judgment in favor of Defendants.
PLAINTIFF HAS FAILED TO DEMONSTRATE DEFENDANTS VIOLATED HIS
CONSTITUTIONAL RIGHTS THROUGH DEPRIVATION OF LIFE’S ESSENTIALS
To establish § 1983 liability against a government official sued in his individual
capacity, Plaintiff must establish that the “defendant, through the official’s own actions,
has violated the Constitution.” Ashcroft v. Iqbal, 556 U.S. 662, 676 (2009). Consequently,
Plaintiff “must show that an affirmative link exists between the [constitutional]
deprivation and either the [defendant’s] personal participation, his exercise of control or
direction, or his failure to supervise.” Ledbetter v. City of Topeka, Kan., 318 F.3d 1183,
1187 (10th Cir. 2003) (quoting Worrell v. Henry, 219 F.3d 1197, 1214 (10th Cir. 2000)).
Here, it is undisputed that Defendants had no personal involvement in the deprivations
Plaintiff alleges in Claim 2. UMF 42‐48. Instead, these deprivations, if true, were
imposed by members of the PSU staff.
There is also no evidence that Defendants had supervisory authority over PSU
personnel and failed to exercise it in such a way that could lead to liability. See Dodds v.
Richardson, 614 F.3d 1185, 1199 (10th Cir. 2010) (“A plaintiff may therefore succeed in a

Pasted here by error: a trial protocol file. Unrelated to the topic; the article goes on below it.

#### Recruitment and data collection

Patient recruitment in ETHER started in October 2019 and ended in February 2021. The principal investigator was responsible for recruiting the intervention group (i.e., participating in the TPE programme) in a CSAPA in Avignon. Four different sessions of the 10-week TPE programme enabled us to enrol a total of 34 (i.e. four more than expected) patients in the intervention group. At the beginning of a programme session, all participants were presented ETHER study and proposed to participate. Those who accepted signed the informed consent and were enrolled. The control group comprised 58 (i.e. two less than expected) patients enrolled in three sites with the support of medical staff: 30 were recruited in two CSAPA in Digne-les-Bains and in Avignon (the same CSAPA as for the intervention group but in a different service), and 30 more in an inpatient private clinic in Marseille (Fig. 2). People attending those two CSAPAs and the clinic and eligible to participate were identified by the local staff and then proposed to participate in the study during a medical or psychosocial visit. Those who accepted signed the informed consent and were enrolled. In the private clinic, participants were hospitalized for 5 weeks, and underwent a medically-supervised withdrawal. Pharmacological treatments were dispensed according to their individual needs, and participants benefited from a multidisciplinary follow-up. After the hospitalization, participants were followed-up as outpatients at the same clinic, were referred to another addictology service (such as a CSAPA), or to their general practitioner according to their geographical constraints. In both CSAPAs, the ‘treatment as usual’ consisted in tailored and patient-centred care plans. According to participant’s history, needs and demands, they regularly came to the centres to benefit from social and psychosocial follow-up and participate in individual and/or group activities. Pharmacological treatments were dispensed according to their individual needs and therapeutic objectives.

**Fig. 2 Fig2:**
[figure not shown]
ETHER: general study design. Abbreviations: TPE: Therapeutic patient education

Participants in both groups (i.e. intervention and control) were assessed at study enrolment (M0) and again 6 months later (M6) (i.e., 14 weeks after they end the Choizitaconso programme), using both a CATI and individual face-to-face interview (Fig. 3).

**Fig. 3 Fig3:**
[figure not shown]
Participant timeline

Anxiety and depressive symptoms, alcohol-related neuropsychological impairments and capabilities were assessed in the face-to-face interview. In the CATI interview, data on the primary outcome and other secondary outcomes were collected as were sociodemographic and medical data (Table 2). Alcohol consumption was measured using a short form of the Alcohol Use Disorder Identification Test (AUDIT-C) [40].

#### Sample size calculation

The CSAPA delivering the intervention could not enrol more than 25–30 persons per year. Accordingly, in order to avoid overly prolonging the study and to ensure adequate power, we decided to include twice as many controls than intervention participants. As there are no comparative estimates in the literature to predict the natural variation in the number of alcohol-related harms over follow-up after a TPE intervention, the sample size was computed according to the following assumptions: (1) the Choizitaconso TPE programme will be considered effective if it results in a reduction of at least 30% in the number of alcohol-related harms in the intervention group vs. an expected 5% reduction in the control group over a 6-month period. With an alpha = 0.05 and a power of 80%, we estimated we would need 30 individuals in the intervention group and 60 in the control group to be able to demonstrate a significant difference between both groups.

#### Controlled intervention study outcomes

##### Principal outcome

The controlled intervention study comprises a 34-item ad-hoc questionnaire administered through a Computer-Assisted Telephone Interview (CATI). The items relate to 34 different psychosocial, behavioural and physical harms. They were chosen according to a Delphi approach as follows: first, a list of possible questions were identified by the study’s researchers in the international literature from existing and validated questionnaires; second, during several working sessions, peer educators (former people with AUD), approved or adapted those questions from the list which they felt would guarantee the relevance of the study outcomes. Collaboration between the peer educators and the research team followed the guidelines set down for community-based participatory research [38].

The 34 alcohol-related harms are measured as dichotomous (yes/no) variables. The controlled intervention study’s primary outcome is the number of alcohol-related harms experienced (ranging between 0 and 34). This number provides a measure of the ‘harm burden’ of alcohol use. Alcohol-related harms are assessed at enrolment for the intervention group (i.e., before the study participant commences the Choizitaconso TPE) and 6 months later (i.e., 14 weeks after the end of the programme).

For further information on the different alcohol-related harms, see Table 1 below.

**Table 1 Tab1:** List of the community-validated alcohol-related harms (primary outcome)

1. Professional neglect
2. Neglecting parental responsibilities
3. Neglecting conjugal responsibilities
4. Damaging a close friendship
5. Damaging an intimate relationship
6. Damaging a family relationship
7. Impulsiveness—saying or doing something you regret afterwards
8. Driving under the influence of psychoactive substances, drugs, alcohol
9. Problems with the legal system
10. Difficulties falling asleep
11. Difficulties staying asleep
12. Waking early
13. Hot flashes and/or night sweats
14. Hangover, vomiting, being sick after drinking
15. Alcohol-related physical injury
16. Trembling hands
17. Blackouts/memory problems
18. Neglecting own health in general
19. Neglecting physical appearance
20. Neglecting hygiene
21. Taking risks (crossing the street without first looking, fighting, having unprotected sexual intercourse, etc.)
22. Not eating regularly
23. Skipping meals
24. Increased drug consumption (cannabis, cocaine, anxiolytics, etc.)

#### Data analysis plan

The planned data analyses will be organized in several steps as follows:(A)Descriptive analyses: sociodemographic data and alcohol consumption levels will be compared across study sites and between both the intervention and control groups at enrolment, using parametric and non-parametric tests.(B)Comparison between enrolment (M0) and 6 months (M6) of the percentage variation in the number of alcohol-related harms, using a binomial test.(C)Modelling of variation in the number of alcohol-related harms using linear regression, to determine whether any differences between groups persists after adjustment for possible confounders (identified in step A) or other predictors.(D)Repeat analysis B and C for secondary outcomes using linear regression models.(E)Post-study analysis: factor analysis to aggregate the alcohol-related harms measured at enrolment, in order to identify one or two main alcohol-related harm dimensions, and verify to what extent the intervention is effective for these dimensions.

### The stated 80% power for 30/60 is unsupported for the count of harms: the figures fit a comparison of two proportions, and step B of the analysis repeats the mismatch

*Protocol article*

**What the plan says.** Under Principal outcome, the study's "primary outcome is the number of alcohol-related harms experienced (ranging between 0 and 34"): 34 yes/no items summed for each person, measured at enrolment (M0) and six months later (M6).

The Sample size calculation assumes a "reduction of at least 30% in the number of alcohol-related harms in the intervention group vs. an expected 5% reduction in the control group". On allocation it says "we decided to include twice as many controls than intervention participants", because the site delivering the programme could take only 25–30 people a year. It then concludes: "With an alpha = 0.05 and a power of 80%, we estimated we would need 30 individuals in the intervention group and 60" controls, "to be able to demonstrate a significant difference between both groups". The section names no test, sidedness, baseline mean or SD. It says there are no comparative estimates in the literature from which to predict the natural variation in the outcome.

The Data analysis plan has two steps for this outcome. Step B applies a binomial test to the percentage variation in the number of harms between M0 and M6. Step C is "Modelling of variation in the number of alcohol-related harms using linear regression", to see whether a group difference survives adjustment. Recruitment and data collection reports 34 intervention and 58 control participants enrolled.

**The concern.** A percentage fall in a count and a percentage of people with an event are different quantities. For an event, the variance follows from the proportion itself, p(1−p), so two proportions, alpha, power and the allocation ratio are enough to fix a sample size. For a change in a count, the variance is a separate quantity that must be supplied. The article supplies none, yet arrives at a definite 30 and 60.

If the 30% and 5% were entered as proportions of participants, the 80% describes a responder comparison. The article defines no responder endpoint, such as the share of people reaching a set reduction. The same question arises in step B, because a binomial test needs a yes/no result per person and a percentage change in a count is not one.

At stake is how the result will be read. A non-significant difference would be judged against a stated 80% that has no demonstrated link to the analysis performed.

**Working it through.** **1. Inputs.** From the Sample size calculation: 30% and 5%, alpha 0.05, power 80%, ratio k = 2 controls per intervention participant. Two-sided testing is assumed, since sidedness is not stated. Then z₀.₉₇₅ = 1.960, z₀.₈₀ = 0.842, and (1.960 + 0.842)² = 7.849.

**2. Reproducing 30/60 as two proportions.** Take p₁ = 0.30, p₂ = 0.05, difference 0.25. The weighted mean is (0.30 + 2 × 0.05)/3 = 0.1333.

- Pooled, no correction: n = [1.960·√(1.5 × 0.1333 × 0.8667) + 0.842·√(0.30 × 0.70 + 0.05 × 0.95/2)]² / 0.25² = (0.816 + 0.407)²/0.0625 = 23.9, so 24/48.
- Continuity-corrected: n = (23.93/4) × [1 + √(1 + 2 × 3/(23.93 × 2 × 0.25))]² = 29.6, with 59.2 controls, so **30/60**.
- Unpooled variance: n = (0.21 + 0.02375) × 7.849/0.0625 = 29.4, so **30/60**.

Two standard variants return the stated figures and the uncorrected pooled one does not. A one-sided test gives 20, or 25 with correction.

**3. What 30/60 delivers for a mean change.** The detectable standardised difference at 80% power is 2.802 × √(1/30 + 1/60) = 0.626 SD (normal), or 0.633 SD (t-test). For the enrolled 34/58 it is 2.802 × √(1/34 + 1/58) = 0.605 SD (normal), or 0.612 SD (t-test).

§ 1983 suit against a defendant‐supervisor by demonstrating: (1) the defendant
promulgated, created, implemented or possessed responsibility for the continued
operation of a policy that (2) caused the complained of constitutional harm, and (3)
acted with the state of mind required to establish the alleged constitutional
deprivation.”). Because Plaintiff has failed to show sufficient personal participation by
Defendants in the deprivations alleged in Claim 2, he has failed to show Defendants
committed the constitutional violation set forth in Claim 2. Thus, this claim is subject to
summary judgment in favor of Defendants.
Plaintiff has waived the right to respond or to controvert the facts asserted in the
summary judgment motion. Under those facts, he has failed to establish Defendants
committed a constitutional violation as alleged in either Claim 1 or Claim 2 of his
Amended Complaint. Therefore, he has failed to overcome the qualified immunity
defense asserted by Defendants in their Motion for Summary Judgment. Thus, I
recommend granting Defendants’ Motion for Summary Judgment (doc. 33), and
dismissing Plaintiff’s Amended Complaint with prejudice.
GREGORY B. WORMUTH
UNITED STATES MAGISTRATE JUDGE
THE PARTIES ARE FURTHER NOTIFIED THAT WITHIN 14 DAYS OF
SERVICE of a copy of these Proposed Findings and Recommended Disposition they
may file written objections with the Clerk of the District Court pursuant to 28 U.S.C.
§ 636(b)(1). A party must file any objections with the Clerk of the District Court
within the fourteen‐day period if that party wants to have appellate review of the
proposed findings and recommended disposition. If no objections are filed, no
appellate review will be allowed.